3 stars (out of 4)
The four lead characters have fewer brain cells than a guppy in the Pacific Ocean. It's not a contest. One of them thinks a hedge fund is a fund with hedges.
And yet ... these idiots are funny. Laugh-a-minute funny. And you’ll be more than happy to go along with them in this featherweight, often-uproarious comedy (which, according to the prologue, is “based on a true story ... sort of.”)
Their innate likability helps the cause. You’ll fall for brothers Mike (Adam Devine) and Dave (Zac Efron) from the get-go, as they adorably fail to con a local bartender to stock their alcohol. These n’er-do-well dudes also have a knack for ruining family events in spectacular fashion. Don’t even start with Grandpa’s heart condition. That’s why their parents demand that the guys find dates for their sister’s wedding in Hawaii. And not just any dates. Nice respectable girls who will rein in their shenanigans. They place an ad on Craigslist, and, boom, the offer for an all-expenses-paid trip to the tropics goes viral.
Enter Alice (Anna Kendrick) and Tatiana (Aubrey Plaza), two floozies who show up drunk to their waitressing gig, get fired and celebrate by dancing on the table to a Rihanna song. They need a free vacay, and besides, Alice is still reeling from her fiancé literally ditching her at the altar. When they see Mike and Dave do their pitch on The Wendy Williams Show, the girls become set on being plus-ones. No matter that their favorite hobby is smoking weed.
Solution? Pose as good girls. At a bar, Tatiana pretends to be a teacher (she flashes a No. 2 pencil for proof), while Alice sputters out that she works in finance. Anyone can see through this pathetic little scheme. But not these two dim-yet-smitten bros. Hawaii, here we come!
So this Girls-Gone-Wild narrative isn't exactly an important example of onscreen feminism. But in a typical balls-out comedy, consider that females either come off as naggy shrews or agreeable doormats next to their bawdy opposite-sex counterparts. Not here. Kendrick and Plaza out-drink, out-smoke and out-sex Devine and Efron. Good for the ever-versatile Kendrick for nixing her usual Type-A role in favor of this searing-hot mess.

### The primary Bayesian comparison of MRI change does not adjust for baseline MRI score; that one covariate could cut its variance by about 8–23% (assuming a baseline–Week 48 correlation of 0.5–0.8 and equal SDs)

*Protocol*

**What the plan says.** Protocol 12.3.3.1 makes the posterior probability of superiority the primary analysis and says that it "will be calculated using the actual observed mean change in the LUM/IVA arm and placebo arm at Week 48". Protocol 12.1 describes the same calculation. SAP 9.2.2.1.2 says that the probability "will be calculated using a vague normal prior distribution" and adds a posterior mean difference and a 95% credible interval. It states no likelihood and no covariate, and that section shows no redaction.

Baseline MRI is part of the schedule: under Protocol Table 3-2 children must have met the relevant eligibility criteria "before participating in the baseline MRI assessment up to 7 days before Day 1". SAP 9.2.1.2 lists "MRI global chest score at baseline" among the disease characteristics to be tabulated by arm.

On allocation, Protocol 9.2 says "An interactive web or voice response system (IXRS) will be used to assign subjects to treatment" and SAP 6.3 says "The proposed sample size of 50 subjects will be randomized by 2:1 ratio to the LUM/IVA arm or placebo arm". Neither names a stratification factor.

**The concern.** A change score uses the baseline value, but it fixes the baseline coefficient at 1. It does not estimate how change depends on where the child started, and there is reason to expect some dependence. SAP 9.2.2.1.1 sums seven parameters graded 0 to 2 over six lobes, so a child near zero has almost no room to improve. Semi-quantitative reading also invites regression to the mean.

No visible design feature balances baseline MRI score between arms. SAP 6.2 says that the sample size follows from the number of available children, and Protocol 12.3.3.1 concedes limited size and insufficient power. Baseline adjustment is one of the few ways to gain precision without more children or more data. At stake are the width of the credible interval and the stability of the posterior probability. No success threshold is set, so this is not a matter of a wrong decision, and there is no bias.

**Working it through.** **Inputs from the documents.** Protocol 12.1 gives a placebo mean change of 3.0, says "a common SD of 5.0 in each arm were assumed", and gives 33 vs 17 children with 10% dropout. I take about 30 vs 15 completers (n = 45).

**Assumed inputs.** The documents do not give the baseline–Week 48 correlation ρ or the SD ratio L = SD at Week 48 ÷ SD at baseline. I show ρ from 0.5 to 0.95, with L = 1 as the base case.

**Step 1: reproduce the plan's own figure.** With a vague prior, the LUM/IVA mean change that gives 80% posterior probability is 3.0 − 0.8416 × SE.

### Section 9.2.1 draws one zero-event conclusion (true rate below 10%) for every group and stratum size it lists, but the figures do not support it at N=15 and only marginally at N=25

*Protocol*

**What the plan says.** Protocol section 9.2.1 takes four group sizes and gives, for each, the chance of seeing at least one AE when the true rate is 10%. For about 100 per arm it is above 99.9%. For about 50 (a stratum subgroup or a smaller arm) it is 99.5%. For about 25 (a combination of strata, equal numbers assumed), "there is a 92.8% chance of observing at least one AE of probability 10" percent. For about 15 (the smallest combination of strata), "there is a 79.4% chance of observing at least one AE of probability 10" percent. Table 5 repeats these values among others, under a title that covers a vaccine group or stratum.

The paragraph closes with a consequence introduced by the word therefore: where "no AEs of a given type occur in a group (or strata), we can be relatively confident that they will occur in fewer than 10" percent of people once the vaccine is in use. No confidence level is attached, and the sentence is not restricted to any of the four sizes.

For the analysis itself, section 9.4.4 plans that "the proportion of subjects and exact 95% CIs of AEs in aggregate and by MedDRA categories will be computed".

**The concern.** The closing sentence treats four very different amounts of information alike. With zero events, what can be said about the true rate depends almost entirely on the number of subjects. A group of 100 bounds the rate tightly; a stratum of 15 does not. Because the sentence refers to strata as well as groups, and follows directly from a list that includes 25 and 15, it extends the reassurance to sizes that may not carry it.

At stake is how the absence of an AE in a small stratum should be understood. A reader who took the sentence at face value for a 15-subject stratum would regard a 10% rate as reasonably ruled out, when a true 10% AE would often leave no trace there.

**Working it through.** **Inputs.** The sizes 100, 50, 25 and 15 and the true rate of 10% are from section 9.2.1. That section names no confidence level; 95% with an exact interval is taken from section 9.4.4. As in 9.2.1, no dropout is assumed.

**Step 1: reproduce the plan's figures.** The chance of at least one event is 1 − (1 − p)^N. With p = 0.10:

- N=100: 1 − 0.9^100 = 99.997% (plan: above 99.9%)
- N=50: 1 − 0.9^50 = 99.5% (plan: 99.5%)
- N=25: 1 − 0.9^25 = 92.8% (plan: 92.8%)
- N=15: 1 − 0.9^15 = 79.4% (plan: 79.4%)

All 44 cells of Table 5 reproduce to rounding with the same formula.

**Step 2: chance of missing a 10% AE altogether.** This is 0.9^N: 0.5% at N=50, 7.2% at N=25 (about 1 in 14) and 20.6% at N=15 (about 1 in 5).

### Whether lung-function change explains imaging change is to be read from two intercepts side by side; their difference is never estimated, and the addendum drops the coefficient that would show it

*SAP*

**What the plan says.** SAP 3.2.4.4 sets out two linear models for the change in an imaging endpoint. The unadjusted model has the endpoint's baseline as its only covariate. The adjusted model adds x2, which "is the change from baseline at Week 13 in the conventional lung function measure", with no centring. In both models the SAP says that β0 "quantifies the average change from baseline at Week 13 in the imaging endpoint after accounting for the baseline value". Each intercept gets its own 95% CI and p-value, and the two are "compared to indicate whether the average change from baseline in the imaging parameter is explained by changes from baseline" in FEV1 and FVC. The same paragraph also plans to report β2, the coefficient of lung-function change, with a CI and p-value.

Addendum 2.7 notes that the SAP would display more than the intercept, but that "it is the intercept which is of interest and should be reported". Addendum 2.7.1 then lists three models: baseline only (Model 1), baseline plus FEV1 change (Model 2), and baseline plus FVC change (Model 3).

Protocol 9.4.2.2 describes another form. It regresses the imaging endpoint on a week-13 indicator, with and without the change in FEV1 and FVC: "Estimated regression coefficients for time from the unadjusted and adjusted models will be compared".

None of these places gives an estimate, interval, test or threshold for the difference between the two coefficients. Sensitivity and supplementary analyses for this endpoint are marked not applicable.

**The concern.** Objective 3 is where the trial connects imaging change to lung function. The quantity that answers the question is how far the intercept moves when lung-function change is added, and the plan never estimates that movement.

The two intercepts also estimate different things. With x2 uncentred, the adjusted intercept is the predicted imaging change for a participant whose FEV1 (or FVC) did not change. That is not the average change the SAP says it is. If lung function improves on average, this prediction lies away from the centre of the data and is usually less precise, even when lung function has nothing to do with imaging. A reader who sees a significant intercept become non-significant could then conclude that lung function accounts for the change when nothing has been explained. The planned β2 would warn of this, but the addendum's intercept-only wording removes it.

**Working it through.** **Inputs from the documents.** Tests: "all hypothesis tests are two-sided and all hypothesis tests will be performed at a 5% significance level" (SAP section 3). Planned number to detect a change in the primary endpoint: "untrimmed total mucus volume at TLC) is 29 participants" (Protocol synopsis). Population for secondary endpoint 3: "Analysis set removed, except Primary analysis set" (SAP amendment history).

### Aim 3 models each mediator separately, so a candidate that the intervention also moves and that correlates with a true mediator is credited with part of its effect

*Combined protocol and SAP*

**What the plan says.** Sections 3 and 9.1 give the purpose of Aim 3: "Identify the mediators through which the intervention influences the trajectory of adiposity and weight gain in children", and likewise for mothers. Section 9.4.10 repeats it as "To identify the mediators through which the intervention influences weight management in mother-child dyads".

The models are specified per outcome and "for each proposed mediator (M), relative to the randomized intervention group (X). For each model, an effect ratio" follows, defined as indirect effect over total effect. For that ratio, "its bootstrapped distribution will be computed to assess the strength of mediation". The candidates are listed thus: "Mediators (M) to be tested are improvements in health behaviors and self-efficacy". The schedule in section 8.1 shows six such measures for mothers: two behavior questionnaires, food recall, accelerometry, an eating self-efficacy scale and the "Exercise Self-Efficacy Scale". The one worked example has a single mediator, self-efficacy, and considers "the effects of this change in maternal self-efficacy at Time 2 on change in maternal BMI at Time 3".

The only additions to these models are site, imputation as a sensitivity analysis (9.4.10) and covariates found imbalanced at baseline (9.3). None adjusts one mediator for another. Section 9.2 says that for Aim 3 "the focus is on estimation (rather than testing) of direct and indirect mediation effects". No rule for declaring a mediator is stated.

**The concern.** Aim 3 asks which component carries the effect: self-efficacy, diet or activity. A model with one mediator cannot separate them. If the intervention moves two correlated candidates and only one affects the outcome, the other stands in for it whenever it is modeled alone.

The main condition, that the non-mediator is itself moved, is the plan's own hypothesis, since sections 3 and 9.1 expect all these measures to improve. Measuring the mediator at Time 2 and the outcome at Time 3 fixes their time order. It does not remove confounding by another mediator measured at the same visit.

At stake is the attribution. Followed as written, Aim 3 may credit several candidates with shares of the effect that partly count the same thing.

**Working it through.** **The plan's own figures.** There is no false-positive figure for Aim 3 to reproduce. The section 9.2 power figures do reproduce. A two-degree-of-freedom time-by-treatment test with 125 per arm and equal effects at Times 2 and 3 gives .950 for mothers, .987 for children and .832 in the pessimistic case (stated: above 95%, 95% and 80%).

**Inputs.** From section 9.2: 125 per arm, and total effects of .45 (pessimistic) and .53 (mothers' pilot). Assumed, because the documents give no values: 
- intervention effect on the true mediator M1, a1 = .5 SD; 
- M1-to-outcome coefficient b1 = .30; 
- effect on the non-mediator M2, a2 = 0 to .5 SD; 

Hijinks ensue, of course. The girls’ façade cracks as soon they step foot in the hotel and obnoxiously demand a room to share. (Mike was hoping to get it on with Tatiana.) An ATV excursion turns disastrous. There’s an unfortunate incident in which Kendrick gives the bride-to-be ecstasy during the rehearsal dinner. They confess early on about the charade, leading to more outrageous antics. As long as you're in the right giggle-ish mindset, even the most predictable set pieces manage to work.
Surprisingly, the lazy throwaway jokes pack the biggest Hawaiian punch. The actors pepper their lines with snappy pop culture-inflected flair, ranging from a Jurassic Park dig to an inevitable Wedding Crashers comparison. (Forgetting Sarah Marshall goes unmentioned, despite the films’ similarities.) Devine and his exasperated charm mesh well with Efron, whose goofy comedic chops have become even more defined than his abs. (Just wait until you hear his Liam Neeson impression.) Along with Kendrick and Plaza, they make for quite a fearsome foursome.
That’s why the film takes a dip in the third act when the characters develop a conscience. We’re here for raucous fun — nobody RSVP’d for soul searching and apologizing. (You can hear the Full House–esque let’s-learn-from-our-mistakes music score play in the background). As long as everyone stays in the sun, a bright comedic paradise abounds.
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